Economy prompts development to halt construction

Editor’s note: This story was revised for accuracy at 5:30 p.m. Wednesday.

WestBend, a new mixed-use commercial real estate development on University Drive across from University Park Village, halted construction due to the bad economy, the project’s developer said.

WestBend is the first large commercial development in Fort Worth to halt construction, according to a Fort Worth Business Press article.

Tommy Miller, senior partner of the project’s developer, Trademark Property Co., said the project’s initial goal was to open a 32,000 square-foot development in the spring of 2010. However, the capital markets became volatile and the retail economy became especially fragile, delaying the projected opening one or two seasons, he said.

Trademark Properties is hopeful that things “scab over” in the market and that construction will begin again by the end of the year for a spring 2011 opening, Miller said.

“We have a lot of prospective retailers that we are in negotiation with and we are confident that the lineup is strong,” Miller said.

Retailers Anthropologie and J. Crew agreed that delaying construction would be in the project’s best interest, Miller said.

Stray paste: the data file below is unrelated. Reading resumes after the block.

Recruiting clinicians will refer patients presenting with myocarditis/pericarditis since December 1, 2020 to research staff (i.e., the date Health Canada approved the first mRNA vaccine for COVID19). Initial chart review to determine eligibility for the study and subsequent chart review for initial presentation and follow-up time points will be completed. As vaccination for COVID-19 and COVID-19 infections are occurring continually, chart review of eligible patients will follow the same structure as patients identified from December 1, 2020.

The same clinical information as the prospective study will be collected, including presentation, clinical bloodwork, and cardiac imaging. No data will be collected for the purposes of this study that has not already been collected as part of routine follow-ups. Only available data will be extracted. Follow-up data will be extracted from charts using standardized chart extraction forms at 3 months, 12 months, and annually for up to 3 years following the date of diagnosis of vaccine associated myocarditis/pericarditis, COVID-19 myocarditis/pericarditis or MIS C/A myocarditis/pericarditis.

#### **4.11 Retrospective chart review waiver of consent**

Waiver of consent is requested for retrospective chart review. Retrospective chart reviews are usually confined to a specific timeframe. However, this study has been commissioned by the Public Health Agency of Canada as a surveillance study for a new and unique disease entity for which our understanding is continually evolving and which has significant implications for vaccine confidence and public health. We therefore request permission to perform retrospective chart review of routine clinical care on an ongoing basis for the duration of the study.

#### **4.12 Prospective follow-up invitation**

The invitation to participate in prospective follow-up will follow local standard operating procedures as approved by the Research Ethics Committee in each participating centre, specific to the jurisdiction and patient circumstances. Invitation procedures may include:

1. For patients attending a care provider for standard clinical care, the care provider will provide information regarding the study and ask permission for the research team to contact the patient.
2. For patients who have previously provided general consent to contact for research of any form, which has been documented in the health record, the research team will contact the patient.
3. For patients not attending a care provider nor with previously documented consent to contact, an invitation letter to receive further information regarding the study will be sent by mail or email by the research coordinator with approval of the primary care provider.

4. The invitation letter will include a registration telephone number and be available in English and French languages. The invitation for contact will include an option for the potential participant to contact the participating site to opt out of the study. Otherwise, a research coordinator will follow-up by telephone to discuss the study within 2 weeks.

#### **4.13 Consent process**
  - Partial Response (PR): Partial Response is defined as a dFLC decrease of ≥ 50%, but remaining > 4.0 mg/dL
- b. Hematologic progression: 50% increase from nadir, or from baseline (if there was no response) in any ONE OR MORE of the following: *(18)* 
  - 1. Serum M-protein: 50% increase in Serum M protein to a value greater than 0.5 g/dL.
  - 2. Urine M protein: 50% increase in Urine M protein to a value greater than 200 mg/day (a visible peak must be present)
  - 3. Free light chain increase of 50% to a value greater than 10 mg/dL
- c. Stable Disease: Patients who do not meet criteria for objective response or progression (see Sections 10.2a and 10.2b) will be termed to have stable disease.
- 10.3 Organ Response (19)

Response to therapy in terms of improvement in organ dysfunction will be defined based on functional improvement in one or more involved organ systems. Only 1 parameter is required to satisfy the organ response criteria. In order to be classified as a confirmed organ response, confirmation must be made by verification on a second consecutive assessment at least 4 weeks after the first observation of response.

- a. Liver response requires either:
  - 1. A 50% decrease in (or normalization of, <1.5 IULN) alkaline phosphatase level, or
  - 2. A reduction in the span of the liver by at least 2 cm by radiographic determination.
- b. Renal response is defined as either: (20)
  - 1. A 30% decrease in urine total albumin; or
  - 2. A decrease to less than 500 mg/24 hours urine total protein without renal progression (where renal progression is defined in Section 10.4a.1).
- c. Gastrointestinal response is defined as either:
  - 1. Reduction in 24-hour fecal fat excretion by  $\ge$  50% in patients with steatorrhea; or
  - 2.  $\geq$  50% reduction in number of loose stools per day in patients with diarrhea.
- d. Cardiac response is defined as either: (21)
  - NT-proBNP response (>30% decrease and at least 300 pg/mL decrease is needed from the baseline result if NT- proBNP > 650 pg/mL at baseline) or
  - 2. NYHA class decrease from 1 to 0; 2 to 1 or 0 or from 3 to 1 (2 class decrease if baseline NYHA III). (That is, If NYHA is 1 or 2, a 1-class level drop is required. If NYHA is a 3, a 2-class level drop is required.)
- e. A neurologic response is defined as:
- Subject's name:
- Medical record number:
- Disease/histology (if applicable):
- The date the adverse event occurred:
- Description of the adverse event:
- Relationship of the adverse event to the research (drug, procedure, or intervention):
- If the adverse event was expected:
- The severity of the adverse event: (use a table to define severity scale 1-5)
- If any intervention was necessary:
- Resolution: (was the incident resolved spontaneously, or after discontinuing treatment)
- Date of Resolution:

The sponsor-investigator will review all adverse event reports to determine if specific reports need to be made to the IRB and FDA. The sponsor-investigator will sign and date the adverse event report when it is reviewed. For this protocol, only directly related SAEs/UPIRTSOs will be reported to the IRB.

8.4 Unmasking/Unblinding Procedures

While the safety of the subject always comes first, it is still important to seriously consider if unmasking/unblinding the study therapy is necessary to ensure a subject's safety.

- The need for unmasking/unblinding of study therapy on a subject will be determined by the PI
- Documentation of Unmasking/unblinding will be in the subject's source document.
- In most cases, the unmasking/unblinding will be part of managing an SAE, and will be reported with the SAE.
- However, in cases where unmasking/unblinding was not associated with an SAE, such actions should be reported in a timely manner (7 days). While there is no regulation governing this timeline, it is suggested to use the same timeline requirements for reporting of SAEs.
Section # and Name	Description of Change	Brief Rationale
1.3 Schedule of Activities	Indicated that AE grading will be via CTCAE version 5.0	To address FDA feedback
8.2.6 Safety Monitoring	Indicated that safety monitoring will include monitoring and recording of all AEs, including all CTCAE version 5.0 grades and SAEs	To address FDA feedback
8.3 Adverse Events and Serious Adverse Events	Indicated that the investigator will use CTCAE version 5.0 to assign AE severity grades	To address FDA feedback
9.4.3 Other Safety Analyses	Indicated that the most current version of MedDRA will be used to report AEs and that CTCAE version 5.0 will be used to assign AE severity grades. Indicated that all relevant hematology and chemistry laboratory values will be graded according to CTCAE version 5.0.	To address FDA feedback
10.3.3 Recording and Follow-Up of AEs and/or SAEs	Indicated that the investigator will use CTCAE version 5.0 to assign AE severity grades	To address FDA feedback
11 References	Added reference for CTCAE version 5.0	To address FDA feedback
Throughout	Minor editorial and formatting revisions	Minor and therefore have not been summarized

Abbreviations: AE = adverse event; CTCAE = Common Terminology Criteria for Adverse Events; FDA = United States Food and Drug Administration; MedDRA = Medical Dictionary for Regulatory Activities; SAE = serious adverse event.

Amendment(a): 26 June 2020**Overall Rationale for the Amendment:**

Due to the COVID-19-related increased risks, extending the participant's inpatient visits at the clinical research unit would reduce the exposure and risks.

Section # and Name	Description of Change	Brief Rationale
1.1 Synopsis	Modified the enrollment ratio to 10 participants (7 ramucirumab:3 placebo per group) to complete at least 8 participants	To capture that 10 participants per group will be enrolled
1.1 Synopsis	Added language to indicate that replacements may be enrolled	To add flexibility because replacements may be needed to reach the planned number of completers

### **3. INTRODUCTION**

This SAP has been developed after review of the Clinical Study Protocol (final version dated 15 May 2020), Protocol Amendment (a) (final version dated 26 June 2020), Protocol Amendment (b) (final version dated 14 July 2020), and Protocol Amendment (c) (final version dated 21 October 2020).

Holly Cohen, senior vice president of real estate planning and construction for J.Crew, said no one is immune to the economic environment.

“We are delaying our opening and will continue to assess the leasing progress that the developer has,” Cohen said.

According to the company’s Web site, J. Crew sales increased after the first family appeared at the inauguration dressed in custom J.Crew designs.

Brian Kym, a senior finance major with an emphasis in real estate and leadership and an intern for Trademark Property Co., said he makes it his job to be aware of the economic climate.

“In today’s market we can only expect a handful of new stores,” Kym said. “Stores have to be healthy themselves to go around signing leases.”

Kym said he enjoys working on projects that will in turn cater to the university but that approval for funding by equity financiers is incremental.

A commercial developer has to find retailers to lease spaces to be able to deliver a plan to the financiers, Kym said.

“You are approved as long as you deliver,” he said. “That is how the system works.”

Miller said it might be a while before new developments get underway.

“Opening any new project in 2009 or early 2010 is not smart business.”

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